When I was an Executive Director of a mental health agency in the California mountains, a brother and sister came to talk with me about their elderly mother, “Mary.” They felt that she needed to be institutionalized or kept in a long-term care facility. They expressed concern about her cognitive ability and safety.
“My God, she talks to the birds, and I think she believes they talk back to her.”
Her brother nodded his head in agreement.
They showed me some legal documents from their attorney. If I agreed that their mother was unable to adequately care for herself, and sign the papers, she could be committed. I was wondering how genuine their concern was and if there were ulterior motives. Either way, I wanted to ensure Mary’s well-being. I told them both that I would visit with their mother and report my decision back to them soon.
In the next few days, my new administrative assistant and I drove along the winding mountain road until we came to the address I was given. I had not called ahead so that we could observe the situation without any preparations from Mary.
The secluded older home was set on a beautiful, clean, clear water lake and nestled in a forest of towering pine trees. We walked past a well-kept front yard. I knocked on the door, and after a few minutes, a tall thin woman with kind eyes and a welcome smile opened the door and looked at us curiously, but she didn’t say anything. I explained that her children were concerned about her. She was dressed in warm winter clothes. I explained that we were asked to see how she was doing. I introduced myself and my assistant. As she looked us over carefully, she was obviously in some deep contemplation.
After a few moments, she apologized for her lapse in hospitality, and she invited us into her home.
“Come, have a seat at my kitchen table while I make you some of my hibiscus tea.”
We followed her through the comfortable living room and sat at her large cherry oak dining table with a pedestal.
Her home was immaculate with everything in its place. The typical family portraits hanging on walls and knickknacks on the shelves.
“Oh, dear!” She exclaimed.
She turned off the burner under the teapot where the water had evaporated.
My assistant and I shared a subtle glance. I knew what she was thinking as she was troubled after listening to the family members stating their concern and was leaning toward my signing the legal documents. The teapot only increased this certainty.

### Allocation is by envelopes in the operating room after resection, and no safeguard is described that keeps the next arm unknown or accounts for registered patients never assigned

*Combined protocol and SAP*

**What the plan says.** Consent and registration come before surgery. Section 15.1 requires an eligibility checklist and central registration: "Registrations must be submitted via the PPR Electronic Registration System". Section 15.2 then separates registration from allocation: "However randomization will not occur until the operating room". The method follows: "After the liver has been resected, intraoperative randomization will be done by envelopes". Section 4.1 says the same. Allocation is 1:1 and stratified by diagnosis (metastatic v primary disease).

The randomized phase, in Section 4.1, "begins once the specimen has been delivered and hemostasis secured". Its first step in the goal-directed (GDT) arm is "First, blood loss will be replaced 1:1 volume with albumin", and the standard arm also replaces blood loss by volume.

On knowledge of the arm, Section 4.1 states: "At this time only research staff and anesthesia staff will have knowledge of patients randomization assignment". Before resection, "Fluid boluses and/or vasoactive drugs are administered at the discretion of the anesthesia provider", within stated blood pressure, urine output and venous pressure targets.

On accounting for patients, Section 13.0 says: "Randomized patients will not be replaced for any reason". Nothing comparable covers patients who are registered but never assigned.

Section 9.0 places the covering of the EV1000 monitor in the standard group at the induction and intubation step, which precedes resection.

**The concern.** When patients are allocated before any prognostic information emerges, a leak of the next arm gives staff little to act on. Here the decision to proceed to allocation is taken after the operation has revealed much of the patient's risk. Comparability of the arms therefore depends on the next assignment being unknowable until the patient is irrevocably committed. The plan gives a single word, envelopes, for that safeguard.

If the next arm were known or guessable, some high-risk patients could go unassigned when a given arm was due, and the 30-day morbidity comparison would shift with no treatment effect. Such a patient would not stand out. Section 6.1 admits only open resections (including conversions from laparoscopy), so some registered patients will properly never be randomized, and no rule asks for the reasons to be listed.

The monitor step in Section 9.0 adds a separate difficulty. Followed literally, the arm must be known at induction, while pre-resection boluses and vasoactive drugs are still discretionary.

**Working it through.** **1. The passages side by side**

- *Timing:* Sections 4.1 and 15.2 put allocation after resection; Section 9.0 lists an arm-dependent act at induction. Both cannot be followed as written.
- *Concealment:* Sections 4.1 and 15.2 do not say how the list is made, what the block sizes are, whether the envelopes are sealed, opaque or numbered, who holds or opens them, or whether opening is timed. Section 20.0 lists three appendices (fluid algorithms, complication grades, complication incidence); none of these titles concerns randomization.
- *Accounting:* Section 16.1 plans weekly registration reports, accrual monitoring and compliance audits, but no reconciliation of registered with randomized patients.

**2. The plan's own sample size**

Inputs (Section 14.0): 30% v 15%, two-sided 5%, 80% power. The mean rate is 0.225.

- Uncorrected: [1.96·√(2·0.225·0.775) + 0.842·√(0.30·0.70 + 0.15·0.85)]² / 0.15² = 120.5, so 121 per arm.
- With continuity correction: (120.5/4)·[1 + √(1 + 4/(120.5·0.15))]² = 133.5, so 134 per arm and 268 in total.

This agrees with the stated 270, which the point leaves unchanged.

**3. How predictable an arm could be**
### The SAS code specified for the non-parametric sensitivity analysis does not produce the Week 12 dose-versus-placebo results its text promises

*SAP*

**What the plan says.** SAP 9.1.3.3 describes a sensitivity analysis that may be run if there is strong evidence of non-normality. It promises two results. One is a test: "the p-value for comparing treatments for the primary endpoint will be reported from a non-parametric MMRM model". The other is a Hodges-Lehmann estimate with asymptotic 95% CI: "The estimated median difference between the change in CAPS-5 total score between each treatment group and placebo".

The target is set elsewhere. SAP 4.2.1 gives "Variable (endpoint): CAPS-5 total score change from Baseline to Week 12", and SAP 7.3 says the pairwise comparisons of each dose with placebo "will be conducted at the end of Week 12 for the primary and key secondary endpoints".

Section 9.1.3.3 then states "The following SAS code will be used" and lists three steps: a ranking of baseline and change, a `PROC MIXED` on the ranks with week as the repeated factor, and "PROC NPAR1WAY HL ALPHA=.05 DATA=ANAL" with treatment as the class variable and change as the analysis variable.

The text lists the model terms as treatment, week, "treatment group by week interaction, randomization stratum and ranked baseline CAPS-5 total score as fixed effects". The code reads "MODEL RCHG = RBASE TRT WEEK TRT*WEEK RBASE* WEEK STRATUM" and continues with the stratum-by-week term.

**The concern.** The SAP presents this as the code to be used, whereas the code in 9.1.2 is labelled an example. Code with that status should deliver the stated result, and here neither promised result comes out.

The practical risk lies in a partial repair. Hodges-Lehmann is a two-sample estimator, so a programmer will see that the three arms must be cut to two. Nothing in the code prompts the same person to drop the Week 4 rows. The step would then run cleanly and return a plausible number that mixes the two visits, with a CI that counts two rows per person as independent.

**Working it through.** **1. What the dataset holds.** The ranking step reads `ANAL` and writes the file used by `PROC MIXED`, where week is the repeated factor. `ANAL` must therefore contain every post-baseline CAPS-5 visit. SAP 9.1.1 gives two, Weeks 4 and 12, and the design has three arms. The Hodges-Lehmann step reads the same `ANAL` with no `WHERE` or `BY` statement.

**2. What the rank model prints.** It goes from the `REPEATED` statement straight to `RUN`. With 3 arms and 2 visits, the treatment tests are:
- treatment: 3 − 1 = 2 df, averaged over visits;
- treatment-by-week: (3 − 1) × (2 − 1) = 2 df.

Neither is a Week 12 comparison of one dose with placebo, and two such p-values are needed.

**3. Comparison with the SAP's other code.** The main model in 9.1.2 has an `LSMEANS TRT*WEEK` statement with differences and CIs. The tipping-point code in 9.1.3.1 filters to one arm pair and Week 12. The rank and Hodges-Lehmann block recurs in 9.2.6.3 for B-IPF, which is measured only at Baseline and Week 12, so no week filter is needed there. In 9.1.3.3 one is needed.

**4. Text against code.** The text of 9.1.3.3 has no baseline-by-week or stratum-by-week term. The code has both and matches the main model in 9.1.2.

Mary filled up a different teapot with water, turned on the same electric burner, and encouraged us to try her carrot cake she had baked earlier while the water heated. Each of us was given a generous portion of cake while she took a smaller slice. I was not surprised that the carrot cake was delicious.
“Although unnecessary, it is lovely of my children to be concerned about how I am doing. They are delightful children. I’ll always think of them as my young children even as they have grown into adulthood.”
After a few moments, Mary got up and poured the three of us tea and brought us sugar.
“How do you like living in the mountains without nearby neighbors, and have you ever felt lonely.”
“I love living here. This is my home. Oh, heavens, no, I have my friends who visit with me frequently.”
Again my assistant and I shared a curious glance.
“After we finish our tea, I would like to show you my pride and joy, my garden.”
I can see why she loved the garden; the landscaped garden was so peaceful and beautiful with a variety of plants and small trees. Every detail was impeccable.
Almost as soon as we sat in the three comfortable lounge chairs, the birds arrived. During the following two hours, these included Steller’s Jays, Scrub Jays, California Thrashers, woodpeckers, Mountain Bluebirds, Dark-eyed Juncos, nuthatches, and Northern Flickers. The tranquil melody of songs was inspiring.
“I don’t see any birdfeeders.”
“Oh dear, I never feed the birds as I know they have plenty of food provided by nature.”
As we enjoyed the beautiful garden, more birds came to replace the previous ones. From the interactions of Mary and the birds, it became evident that she did not need to feed them to encourage their visits.
“If you excuse me for a moment, I want to welcome my bird friends.”
With that, Mary walked around the garden, addressing each bird who seemed intently on connecting with her. It was clear that there is some communication between her and each bird. When she called to the birds, they arrived singing and responding to her softly communicating with each one.
“Is there is something else I can get for you?”
I looked at my assistant, and she shook her head no, and I said that there wasn’t anything else that she could do for us.
I asked if there was anything we could do for her since she did live alone. She said, not really. She thoughtfully mentioned that once in a while, she had become rather forgetful about things like a tea kettle boiling over, and occasionally why wondering why she walked into a room until a few minutes later, she’d remembered why.
After several questions about her living conditions that I asked as unintrusively as possible, she shared about her early life and her love for her children. She had been widowed for several years.
It was true that she was becoming forgetful, and I believed Mary required help to make sure she was more careful about things like not letting her water boil over on the stove. Also, I thought someone to help her shop, provide light housekeeping, and keeping a nurturing eye on her would be necessary. Although she was fiercely independent most of her life, Mary felt that her children would be relieved with her receiving a visiting caretaker.
On my recommendation, she remained in her home with a visiting caretaker. I believe that Mary flourished rather than forced to live in a restricted environment. I’m confident that the birds also benefited.